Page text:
If I’m working on my sewing, I’ll do 10, 15, 20, 50, of my little hexie pieces at a time, or I’ll sew things together to work on the top of the quilt, do a whole bunch at a time because I’m putting in the reps.
So I feel empowered to put in the reps.
Now, when it comes to mindset, I know, I know for certain sure, that by continually practicing and continually improving, I will master my craft. Whatever craft it is.
Nobody else has anything to do with it. Just me. Just me putting in the reps.
So I don’t have to rely on somebody else to get better at what I’m doing.
And that’s really, really empowering for me, because I do rely on other people for so much.
Like, I can’t walk down to the kitchen to fix myself a sandwich when I’m hungry. So when I’m done recording this podcast episode, I’m gonna send a message to one of my caregivers and ask her to fix me something for lunch. And she’s gonna bring it down here.
I can’t get to the bathroom by myself, and once I’m in there, it’s really dangerous because I’m a high fall risk. So, I have a bedside commode that I have to ask my caregivers to dump out for me every now and then.
I have to rely on other people to help me bathe, to help me get dressed, to help me feed myself sometimes. It’s really discouraging being so dependent on other people, which is why when it comes to honing my craft, honing my skills, honing my abilities that I do have, putting in the reps makes me feel so empowered.
And that I love that it’s just me.
It’s just me.
Putting in the reps.
And that makes me really happy.
When it comes to motivation, it’s easier to keep going when I’m already going.
If you remember from a few episodes ago, we talked about Newton’s Third Law of Motion, which I don’t remember what it was off the top of my head. I’m drawing a complete blank.
But, on this one, we’re talking about Newton’s First Law of Motion, “A body at rest tends to stay at rest, while a body in motion stays in motion.”
So, if all you’re doing is laying on the couch, watching TV, and you’re just laying on the couch, watching TV, you’re at rest and you’re damn well staying there.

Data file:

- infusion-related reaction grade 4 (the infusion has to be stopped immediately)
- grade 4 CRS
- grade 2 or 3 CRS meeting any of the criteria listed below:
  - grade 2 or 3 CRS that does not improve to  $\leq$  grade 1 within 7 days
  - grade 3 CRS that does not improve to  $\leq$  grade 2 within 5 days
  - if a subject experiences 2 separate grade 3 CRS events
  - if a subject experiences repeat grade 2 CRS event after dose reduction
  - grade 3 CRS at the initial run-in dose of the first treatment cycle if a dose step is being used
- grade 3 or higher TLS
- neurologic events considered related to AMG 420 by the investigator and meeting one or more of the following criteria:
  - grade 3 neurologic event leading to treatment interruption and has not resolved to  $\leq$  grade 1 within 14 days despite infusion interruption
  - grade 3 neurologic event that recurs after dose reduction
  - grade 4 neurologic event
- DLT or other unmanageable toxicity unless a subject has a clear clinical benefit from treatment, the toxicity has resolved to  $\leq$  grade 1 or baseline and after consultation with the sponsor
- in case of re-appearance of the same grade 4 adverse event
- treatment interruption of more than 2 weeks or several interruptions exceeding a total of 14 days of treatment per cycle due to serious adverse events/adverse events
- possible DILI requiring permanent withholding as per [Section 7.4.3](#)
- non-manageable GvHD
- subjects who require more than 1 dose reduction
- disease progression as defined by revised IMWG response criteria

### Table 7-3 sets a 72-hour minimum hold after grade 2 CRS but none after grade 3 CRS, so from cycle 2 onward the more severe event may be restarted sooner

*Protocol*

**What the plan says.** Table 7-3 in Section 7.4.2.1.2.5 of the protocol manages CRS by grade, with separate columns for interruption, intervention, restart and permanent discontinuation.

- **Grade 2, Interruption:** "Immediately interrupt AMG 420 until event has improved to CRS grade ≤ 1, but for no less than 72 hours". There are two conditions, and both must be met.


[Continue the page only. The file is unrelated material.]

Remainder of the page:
But, once you get up and you’re moving, you’re doing things, you’re putting in the reps, you tend to stay in that zone, in that state of flow, here everything is just coming so easily, and you’re getting so much done, and there’s so much productivity going on, and the more effortless everything feels.
For example, a daily writing habit makes writing feel more effortless.
Other people say, “Oh, writing is so hard. It’s so hard. It’s so hard. Woe is me, it’s so hard to write.”
And then somebody else will come along and go, “Oh, you mean woe is I. Woe is I would be the proper grammatical form of the sentence.”
And you go, “Well, screw you! Woe is me, woe is me. Writing is so hard.”
And then there’s me over here going, “Well, I write, you know, two thousand words a day, and it’s really freakin’ easy. And I don’t know what the hell you people are talking about.”
Because doing it more often makes it feel more effortless.
You know, those basket players, basketball players, with their free throws? They make it look so easy, don’t they?
Now, I’ve stood on a free throw line and tried to shoot baskets, and it doesn’t freakin’ work ‘cause I’m 5’2”, and I’m a weenie.
So, I don’t have the muscles to go like this and get the ball in the hole.
Can’t do it. I can swing a golf club and get the ball in the hole. I’m good at that.
But basketball? Noooo. Very bad at basketball.
Putting in the reps make it feel more effortless, and the more effortless it feels, the more inclined you are to keep going.
For example, with my writing, the more effortless writing feels, the more inclined I am to keep writing. And when I keep writing, that’s whent he magic happens, because a word after a word after a word after a word is power.
And I am, after all, the Positivitiy Powerhouse.
See ya next time.
Want more great content? Head on over to PositivityPowerhouse.com for four main reasons (you know me and my lists):
First, you’ll find more episodes of the Positivity Powerhouse Podcast just waiting for you to devour, either with video, audio, or the transcript, depending on your preferences.
Second, you can read the blog. I spend a lot of time writing these great blog posts and the hemming and hawing over whether anybody’s ever reading them. So, go read them! OK?
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And, fourth, you can join the email list, where you’ll find out all the newest details about the first three options on the list.
So, what are you waiting for? Turn me off already! Go hit up [the new website, krissjudd.com]
See ya next time!